Apparently, after some searching around, a "consume operation" is a memory operation where a value read from memory is used after the load in several operations, and creates a data dependency.
Being able to order operations without introducing explicit memory fences, is what the apparent (from my understanding) goal is of
memory_order_consume, the compiler and CPU are required to order the load in question against only those subsequent loads and stores whose address or value are computed from the value loaded.
Later in this text it says:
/*Example code elided */
The key point is that the
memory_order_consume guarantees that subsequent accesses will see any initialization carried out by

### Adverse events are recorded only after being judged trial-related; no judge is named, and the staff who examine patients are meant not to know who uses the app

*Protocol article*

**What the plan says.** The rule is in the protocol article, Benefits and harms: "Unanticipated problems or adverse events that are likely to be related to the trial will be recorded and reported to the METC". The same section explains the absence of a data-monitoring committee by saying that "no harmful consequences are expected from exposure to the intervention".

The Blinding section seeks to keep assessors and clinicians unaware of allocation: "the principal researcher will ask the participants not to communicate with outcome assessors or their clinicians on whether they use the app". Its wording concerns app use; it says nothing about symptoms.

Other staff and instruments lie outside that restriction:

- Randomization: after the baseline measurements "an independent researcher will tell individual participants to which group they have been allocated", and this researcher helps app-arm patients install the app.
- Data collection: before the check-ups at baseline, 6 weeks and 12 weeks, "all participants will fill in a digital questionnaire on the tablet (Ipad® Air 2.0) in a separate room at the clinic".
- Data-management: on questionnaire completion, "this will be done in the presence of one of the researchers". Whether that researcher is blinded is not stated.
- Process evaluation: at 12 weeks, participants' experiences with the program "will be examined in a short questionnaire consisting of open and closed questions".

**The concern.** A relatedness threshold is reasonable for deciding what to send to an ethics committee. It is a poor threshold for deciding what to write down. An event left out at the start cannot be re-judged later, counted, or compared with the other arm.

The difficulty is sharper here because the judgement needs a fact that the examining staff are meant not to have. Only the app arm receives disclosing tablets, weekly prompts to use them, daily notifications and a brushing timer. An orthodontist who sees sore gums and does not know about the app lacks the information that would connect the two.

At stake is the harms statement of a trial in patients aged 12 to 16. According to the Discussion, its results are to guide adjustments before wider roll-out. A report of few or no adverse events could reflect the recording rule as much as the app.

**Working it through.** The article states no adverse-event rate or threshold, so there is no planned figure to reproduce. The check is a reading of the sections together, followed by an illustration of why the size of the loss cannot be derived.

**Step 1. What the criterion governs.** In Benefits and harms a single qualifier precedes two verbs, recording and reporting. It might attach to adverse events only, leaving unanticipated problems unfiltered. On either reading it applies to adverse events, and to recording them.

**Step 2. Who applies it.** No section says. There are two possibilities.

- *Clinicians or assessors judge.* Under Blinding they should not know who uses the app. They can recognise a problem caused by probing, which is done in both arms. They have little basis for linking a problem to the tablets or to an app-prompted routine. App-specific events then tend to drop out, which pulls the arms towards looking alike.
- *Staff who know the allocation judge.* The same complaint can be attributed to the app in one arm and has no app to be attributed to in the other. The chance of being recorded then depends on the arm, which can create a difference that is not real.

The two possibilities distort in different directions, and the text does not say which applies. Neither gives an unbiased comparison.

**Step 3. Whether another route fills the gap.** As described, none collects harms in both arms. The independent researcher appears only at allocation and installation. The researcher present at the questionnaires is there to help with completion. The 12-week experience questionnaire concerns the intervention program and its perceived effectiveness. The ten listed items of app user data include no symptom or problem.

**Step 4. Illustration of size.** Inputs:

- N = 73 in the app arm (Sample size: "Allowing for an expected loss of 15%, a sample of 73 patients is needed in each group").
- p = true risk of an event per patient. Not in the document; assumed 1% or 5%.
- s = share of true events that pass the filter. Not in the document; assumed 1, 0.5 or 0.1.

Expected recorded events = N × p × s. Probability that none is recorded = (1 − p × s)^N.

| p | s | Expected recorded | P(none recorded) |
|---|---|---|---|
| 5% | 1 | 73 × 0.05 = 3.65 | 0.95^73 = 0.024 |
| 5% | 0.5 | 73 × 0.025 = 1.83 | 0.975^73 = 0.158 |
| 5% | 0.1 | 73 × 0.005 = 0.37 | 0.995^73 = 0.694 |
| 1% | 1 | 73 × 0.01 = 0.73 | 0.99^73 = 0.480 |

insert_foo(), even if they are executing concurrently, and without the overhead of explicit memory-fence instructions. In constrast,
memory_order_acquire would require explicit memory barriers on weakly ordered systems and would overconstrain compiler optimizations on all systems.
C++11 Standard draft n3485 defines
29.3 Order and consistency [atomics.order]
memory_order_consume: a load operation performs a consume operation on the affected memory location.
So from my understanding it is to order memory loads so that subsequent loads and stores using that load are indeed subsequent. In other words, the load is being consumed.